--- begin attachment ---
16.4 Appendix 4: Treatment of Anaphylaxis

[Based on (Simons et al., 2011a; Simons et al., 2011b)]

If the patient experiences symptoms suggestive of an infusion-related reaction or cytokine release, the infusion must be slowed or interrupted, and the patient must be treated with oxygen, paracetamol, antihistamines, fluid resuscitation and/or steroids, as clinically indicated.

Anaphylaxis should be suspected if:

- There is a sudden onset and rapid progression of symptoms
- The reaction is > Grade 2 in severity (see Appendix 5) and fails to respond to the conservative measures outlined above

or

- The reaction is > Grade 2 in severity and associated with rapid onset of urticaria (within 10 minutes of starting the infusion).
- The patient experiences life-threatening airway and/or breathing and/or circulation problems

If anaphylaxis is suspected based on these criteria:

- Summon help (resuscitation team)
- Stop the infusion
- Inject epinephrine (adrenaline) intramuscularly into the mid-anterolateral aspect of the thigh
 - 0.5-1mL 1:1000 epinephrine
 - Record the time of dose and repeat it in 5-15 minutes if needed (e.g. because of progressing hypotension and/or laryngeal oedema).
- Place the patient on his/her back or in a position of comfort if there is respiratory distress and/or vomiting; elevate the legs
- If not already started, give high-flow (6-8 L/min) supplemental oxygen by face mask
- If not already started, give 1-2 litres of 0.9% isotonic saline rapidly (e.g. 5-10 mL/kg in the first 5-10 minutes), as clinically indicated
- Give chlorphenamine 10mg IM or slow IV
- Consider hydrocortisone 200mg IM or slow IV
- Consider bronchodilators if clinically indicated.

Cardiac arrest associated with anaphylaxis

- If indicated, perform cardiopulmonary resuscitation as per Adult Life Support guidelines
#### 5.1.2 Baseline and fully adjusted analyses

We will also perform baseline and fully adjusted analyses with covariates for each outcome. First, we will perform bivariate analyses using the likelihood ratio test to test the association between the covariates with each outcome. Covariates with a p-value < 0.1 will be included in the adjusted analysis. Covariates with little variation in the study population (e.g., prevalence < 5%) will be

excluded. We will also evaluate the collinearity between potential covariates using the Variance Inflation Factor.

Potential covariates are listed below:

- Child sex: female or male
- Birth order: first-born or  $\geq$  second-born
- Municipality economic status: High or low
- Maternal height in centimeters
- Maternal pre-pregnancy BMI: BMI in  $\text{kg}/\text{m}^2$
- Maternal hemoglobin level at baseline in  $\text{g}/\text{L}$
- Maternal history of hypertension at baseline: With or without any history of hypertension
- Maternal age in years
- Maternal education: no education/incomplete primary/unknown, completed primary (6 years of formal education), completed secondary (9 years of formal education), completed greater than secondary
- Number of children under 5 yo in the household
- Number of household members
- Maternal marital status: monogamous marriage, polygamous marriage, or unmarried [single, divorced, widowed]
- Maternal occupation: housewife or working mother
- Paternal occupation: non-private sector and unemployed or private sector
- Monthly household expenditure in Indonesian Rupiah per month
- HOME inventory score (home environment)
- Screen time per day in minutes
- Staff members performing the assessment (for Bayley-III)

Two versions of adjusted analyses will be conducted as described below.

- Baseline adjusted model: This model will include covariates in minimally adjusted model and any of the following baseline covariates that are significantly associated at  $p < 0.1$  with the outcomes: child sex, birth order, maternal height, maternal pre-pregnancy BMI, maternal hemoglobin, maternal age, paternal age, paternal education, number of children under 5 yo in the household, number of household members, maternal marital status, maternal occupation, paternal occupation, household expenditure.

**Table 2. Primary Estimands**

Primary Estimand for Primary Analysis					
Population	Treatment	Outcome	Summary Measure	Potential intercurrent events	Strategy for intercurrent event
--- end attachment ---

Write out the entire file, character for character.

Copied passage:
16.4 Appendix 4: Treatment of Anaphylaxis

[Based on (Simons et al., 2011a; Simons et al., 2011b)]

If the patient experiences symptoms suggestive of an infusion-related reaction or cytokine release, the infusion must be slowed or interrupted, and the patient must be treated with oxygen, paracetamol, antihistamines, fluid resuscitation and/or steroids, as clinically indicated.

Anaphylaxis should be suspected if:

- There is a sudden onset and rapid progression of symptoms
- The reaction is > Grade 2 in severity (see Appendix 5) and fails to respond to the conservative measures outlined above

or

- The reaction is > Grade 2 in severity and associated with rapid onset of urticaria (within 10 minutes of starting the infusion).
- The patient experiences life-threatening airway and/or breathing and/or circulation problems

If anaphylaxis is suspected based on these criteria:

- Summon help (resuscitation team)
- Stop the infusion
- Inject epinephrine (adrenaline) intramuscularly into the mid-anterolateral aspect of the thigh
 - 0.5-1mL 1:1000 epinephrine
 - Record the time of dose and repeat it in 5-15 minutes if needed (e.g. because of progressing hypotension and/or laryngeal oedema).
- Place the patient on his/her back or in a position of comfort if there is respiratory distress and/or vomiting; elevate the legs
- If not already started, give high-flow (6-8 L/min) supplemental oxygen by face mask
- If not already started, give 1-2 litres of 0.9% isotonic saline rapidly (e.g. 5-10 mL/kg in the first 5-10 minutes), as clinically indicated
- Give chlorphenamine 10mg IM or slow IV
- Consider hydrocortisone 200mg IM or slow IV
- Consider bronchodilators if clinically indicated.

Cardiac arrest associated with anaphylaxis

- If indicated, perform cardiopulmonary resuscitation as per Adult Life Support guidelines
#### 5.1.2 Baseline and fully adjusted analyses

We will also perform baseline and fully adjusted analyses with covariates for each outcome. First, we will perform bivariate analyses using the likelihood ratio test to test the association between the covariates with each outcome. Covariates with a p-value < 0.1 will be included in the adjusted analysis. Covariates with little variation in the study population (e.g., prevalence < 5%) will be

excluded. We will also evaluate the collinearity between potential covariates using the Variance Inflation Factor.

Potential covariates are listed below:

- Child sex: female or male
- Birth order: first-born or  $\geq$  second-born
- Municipality economic status: High or low
- Maternal height in centimeters
- Maternal pre-pregnancy BMI: BMI in  $\text{kg}/\text{m}^2$
- Maternal hemoglobin level at baseline in  $\text{g}/\text{L}$
- Maternal history of hypertension at baseline: With or without any history of hypertension
- Maternal age in years
- Maternal education: no education/incomplete primary/unknown, completed primary (6 years of formal education), completed secondary (9 years of formal education), completed greater than secondary
- Number of children under 5 yo in the household
- Number of household members
- Maternal marital status: monogamous marriage, polygamous marriage, or unmarried [single, divorced, widowed]
- Maternal occupation: housewife or working mother
- Paternal occupation: non-private sector and unemployed or private sector
- Monthly household expenditure in Indonesian Rupiah per month
- HOME inventory score (home environment)
- Screen time per day in minutes
- Staff members performing the assessment (for Bayley-III)

Two versions of adjusted analyses will be conducted as described below.

- Baseline adjusted model: This model will include covariates in minimally adjusted model and any of the following baseline covariates that are significantly associated at  $p < 0.1$  with the outcomes: child sex, birth order, maternal height, maternal pre-pregnancy BMI, maternal hemoglobin, maternal age, paternal age, paternal education, number of children under 5 yo in the household, number of household members, maternal marital status, maternal occupation, paternal occupation, household expenditure.

**Table 2. Primary Estimands**

Primary Estimand for Primary Analysis					
Population	Treatment	Outcome	Summary Measure	Potential intercurrent events	Strategy for intercurrent event